This is a Keras implementation of the Hierarchical Network with Attention architecture (Yang et al, 2016), and comes with a webapp for easily interacting with the trained models.
HNATT is a deep neural network for document classification. It learns hierarchical hidden representations of documents at word, sentence, and document levels. At both the word and sentence levels, HNATT makes use of an attention mechanism, in which it learns a context vector that determines a relevance weighting for its learned encoding of words and sentences. This model has been shown to outperform hierarchical models without attention, indicating that learning an input-dependent weighting across the various substructures of the document leads to improved performance in classification tasks.
||Main HNATT implementation with custom Attention layer.|
||Data loader for Yelp review data used for training and testing.|
||Utility function for normalizing review texts.|
||Utility function for loading GloVe embedding weights from a file. You can download the embeddings here.|
||Demo that trains HNATT on a subset of Yelp reviews and displays attention activation maps at both sentence and word levels on an example review.|
||A simple Flask app for exploring a trained HNATT, allowing you to easily make predictions based on a text input and visualize the resulting attention activations at both word and sentence levels.|
*A TensorFlow backend is assumed by the Attention layer.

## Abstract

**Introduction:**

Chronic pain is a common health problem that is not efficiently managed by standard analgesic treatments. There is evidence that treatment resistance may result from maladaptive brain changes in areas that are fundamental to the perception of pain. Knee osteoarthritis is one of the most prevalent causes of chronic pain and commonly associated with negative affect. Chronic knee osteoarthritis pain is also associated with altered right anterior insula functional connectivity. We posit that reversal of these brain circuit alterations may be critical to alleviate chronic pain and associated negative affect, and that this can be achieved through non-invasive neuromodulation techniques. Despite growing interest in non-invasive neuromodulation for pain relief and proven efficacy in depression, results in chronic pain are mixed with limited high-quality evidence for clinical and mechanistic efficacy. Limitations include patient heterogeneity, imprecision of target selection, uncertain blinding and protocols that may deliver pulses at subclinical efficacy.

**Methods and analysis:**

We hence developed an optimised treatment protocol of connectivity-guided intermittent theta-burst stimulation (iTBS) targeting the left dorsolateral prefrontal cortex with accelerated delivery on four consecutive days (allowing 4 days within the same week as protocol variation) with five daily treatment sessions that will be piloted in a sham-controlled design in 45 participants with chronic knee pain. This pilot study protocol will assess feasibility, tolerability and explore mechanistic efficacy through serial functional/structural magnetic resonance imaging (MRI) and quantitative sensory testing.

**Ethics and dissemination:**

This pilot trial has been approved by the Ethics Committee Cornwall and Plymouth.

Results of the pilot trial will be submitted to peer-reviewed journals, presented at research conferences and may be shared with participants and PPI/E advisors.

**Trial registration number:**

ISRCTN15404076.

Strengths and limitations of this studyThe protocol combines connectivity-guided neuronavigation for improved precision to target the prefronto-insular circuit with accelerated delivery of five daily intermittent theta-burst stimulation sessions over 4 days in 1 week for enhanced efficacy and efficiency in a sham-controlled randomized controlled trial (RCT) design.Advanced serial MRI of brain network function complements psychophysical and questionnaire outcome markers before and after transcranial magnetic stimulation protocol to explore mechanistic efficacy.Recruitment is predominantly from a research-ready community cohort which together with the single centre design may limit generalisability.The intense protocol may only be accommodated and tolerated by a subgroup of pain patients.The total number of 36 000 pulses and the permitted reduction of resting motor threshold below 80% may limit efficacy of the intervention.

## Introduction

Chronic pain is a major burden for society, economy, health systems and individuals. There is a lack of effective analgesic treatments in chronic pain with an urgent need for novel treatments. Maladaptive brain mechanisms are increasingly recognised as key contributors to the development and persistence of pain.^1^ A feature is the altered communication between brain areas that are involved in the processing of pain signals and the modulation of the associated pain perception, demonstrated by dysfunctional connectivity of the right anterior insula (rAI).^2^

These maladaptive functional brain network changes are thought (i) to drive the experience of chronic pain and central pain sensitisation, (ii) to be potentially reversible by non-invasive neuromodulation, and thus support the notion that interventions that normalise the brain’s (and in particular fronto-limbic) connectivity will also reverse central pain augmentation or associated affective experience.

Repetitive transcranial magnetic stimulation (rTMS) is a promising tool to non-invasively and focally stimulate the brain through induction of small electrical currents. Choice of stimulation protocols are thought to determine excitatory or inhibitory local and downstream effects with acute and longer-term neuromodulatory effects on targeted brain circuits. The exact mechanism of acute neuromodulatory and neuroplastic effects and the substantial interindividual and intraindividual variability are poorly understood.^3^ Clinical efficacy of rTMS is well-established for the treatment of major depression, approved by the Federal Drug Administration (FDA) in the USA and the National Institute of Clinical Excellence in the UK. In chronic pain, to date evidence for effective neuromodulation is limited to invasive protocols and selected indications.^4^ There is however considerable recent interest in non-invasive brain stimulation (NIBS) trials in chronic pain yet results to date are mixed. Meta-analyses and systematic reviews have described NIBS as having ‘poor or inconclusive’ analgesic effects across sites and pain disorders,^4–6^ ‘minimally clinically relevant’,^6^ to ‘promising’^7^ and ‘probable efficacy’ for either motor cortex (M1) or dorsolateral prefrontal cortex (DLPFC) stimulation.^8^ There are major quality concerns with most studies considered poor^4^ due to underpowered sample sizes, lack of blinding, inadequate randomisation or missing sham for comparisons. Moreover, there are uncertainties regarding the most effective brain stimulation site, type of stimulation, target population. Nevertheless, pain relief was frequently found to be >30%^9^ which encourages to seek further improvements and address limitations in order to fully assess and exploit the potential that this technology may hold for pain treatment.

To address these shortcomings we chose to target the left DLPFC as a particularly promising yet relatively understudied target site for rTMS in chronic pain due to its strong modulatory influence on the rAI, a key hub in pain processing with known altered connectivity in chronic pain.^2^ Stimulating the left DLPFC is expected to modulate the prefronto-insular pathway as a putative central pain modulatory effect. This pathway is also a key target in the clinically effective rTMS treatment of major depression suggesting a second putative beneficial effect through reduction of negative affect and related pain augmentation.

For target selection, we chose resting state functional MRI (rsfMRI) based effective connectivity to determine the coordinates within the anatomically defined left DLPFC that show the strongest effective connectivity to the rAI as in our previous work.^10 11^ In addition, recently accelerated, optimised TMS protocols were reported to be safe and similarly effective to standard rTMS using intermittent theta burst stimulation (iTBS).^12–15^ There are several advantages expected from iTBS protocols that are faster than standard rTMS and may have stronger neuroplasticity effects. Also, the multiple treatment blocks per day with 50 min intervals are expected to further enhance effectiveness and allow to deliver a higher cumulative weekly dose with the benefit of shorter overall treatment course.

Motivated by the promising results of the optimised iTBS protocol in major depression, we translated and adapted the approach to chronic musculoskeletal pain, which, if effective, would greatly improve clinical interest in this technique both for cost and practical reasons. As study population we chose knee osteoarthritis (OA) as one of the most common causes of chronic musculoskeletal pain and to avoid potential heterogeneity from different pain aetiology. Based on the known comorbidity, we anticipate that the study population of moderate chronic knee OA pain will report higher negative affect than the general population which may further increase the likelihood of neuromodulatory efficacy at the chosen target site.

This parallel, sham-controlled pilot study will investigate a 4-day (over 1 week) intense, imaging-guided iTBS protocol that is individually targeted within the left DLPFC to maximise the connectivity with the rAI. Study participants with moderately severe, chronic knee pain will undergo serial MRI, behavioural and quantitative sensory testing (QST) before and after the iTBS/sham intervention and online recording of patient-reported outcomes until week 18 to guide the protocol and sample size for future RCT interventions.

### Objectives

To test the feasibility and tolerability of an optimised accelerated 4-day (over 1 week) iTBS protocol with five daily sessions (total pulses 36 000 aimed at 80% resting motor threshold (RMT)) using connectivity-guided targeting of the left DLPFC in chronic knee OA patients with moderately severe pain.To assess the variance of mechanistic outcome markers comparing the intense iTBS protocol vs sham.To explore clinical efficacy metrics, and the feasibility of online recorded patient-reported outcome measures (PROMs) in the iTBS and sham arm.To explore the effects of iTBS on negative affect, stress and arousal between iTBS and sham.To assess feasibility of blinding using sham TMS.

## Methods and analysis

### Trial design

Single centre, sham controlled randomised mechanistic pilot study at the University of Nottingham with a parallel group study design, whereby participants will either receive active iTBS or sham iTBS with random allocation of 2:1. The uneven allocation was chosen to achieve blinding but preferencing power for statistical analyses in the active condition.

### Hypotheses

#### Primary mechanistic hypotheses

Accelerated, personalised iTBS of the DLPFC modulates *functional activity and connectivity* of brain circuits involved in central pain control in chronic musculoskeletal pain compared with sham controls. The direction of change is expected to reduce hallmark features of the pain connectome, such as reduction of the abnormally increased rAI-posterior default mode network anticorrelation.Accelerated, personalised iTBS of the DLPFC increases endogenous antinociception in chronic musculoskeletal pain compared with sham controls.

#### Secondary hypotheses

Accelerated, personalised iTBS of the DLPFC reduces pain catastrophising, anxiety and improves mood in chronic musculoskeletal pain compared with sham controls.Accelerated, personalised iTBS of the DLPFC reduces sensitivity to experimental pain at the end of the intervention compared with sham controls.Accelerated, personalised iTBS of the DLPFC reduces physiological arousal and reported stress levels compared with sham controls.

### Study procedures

Install dependencies in a new virtual environement via
virtualenv .venv source .venv/bin/activate pip install -r requirements.txt
Download the latest Yelp dataset from https://www.kaggle.com/yelp-dataset/yelp-dataset and move the unzipped folder to
data/yelp-dataset in the project directory.
Give it a spin.
Train your model
n reviews from yelp for training, with 90/10 training/test split:
import util.yelp as yelp (train_x, train_y), (test_x, test_y) = yelp.load_data(path=YELP_DATA_PATH, size=1e5, train_ratio=0.9)
You can also choose to polarize the Yelp ratings into binary labels, corresponding to negative and positive sentiment, by passing in an optional argument,
binary=true. The resulting training and test sets will be balanced.
Now you're ready to train your model:
from hnatt import HNATT h = HNATT() h.train(train_x, train_y, batch_size=16, epochs=16, embeddings_path=EMBEDDINGS_PATH, saved_model_dir=SAVED_MODEL_DIR, saved_model_filename=SAVED_MODEL_FILENAME)
You can print out sentence and word-level attention activations like so:
activation_maps = h.activation_maps('loved it! will definitely go back again.') print(activation_maps)
When trained on random samples of 10,000 Yelp reviews, loaded with
binary=true and balanced classes in training and test sets, this implementation of HNATT reaches 100% accuracy on the test set, and consistently around 90% accuracy on the validation set.
Once you train an HNATT model and save it locally using the
saved_model_filename arguments to
train, you can easily play with the saved model in an interactive web app by running the following:
You can then visit
localhost:5000 to interact with your HNATT.
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